The Water Protection Network is jointly led by American Rivers and the National Wildlife Federation. For assistance on a Corps-related issue, please contact Surfrider Foundation's Coastal Science Manager, Mark Rauscher, at email@example.com
In September 2003, the House of Representatives approved a $5 billion WRDA. For the first time, the bill includes some modest measures to reform the Corps—not enough to solve the Corps' problems, but a significant first step. Included in the bill are an independent review provision to ensure accountability from independent sources, language to improve mitigation procedures and first steps toward updating the Corps' antiquated planning guidance. Unfortunately, the bill also includes language to "streamline" NEPA (See Making Waves Vol. 9, Number 4 article on NEPA) provisions, which raises concerns about adequate environmental review of the impacts of proposed Corps projects.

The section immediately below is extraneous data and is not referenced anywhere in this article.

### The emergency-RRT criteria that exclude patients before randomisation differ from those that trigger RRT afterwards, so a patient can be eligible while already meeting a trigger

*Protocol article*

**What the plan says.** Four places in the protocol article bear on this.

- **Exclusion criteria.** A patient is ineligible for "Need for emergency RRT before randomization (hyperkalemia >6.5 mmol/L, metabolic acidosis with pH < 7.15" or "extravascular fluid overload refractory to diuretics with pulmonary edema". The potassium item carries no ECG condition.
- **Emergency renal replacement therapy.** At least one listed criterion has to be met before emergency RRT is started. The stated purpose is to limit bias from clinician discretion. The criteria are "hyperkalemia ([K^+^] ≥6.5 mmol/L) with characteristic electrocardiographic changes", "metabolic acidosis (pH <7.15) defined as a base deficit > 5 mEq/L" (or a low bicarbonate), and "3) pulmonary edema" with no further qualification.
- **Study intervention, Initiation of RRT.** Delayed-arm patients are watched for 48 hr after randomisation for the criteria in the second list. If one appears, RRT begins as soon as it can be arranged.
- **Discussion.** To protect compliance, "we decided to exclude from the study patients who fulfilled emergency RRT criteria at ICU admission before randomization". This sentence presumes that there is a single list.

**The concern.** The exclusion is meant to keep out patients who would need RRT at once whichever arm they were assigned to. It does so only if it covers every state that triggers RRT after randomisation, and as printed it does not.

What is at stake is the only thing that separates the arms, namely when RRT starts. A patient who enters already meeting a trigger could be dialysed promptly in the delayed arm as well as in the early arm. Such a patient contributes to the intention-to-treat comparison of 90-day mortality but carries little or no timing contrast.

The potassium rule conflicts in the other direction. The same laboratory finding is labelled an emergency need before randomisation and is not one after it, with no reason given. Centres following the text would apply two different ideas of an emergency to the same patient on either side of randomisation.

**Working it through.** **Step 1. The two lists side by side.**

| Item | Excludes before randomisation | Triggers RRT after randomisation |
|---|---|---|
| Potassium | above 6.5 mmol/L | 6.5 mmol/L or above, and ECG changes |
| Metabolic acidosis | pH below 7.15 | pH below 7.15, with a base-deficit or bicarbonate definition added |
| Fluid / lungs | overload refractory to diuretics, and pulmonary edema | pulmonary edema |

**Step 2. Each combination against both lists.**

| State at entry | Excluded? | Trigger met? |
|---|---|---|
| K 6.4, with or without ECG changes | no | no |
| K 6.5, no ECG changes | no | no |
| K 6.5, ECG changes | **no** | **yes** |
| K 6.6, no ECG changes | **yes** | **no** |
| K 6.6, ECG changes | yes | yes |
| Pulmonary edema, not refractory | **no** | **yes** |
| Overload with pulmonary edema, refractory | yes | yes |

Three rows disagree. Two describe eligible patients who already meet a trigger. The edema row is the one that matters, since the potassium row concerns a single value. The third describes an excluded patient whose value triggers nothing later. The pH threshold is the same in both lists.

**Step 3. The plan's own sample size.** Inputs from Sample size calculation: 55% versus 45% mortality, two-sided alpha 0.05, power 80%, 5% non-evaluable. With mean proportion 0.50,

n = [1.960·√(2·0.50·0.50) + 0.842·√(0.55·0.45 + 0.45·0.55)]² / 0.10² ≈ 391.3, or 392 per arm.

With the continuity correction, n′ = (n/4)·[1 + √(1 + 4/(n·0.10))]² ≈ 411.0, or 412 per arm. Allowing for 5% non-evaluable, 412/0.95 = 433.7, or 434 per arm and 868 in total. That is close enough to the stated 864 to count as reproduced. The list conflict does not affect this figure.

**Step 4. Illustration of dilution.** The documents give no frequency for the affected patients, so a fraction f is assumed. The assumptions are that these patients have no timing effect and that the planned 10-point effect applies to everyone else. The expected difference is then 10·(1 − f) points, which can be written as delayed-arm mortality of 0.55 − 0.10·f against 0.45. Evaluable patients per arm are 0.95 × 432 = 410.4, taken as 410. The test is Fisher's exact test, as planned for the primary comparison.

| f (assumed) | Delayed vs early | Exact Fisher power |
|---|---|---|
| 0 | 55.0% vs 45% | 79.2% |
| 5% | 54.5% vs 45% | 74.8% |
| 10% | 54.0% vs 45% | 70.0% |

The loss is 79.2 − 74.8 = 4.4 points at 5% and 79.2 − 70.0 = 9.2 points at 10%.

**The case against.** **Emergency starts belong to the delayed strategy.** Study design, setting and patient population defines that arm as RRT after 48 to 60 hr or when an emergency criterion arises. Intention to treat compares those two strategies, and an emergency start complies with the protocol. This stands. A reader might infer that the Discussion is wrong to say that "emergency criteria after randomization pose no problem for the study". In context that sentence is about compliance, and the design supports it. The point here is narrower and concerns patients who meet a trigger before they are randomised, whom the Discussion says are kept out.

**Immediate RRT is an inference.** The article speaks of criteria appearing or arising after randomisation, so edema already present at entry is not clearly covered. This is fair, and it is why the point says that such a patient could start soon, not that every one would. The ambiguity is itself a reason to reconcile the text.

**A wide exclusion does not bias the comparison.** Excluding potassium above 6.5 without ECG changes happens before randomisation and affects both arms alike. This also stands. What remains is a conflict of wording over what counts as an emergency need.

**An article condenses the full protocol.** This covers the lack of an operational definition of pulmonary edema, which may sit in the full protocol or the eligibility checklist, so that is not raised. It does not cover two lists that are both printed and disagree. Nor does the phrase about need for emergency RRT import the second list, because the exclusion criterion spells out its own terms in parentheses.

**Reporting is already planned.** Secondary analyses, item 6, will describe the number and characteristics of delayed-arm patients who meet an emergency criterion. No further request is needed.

Ironically, the Bush administration, which has been dreadful on almost all environmental fronts, has been an ally when it comes to Corps reform. For example, Mississippi Congressman Mike Parker, who was assigned to oversee the Corps, was the first administrator to get fired under Bush's watch due to his efforts to stuff the Corps budget with pork. Whether this tightening of the Corps belt is motivated for concern about the environment or reduction in federal spending, the result has been to move the Corps in a greener direction.
Corps reform was considered, but not enacted during the 108th Congress in 2004. There was another attempt (WRDA 2005) in the 109th Congress.
On November 8, 2007, WRDA 2007 became law and is now called P.L. 110 - 114. The new law requires the corps to modernize its project planning, strengthen its wetlands mitigation, and independently review certain projects. The law also authorizes $28 billion worth of projects.
Much of the information for this article was gleaned from the website of WPN and the excellent websites of American Rivers and National Wildlife Federation on WRDA and Corps Reform:
Also, Michael Grunwald has written extensively on the Corps of Engineers, including: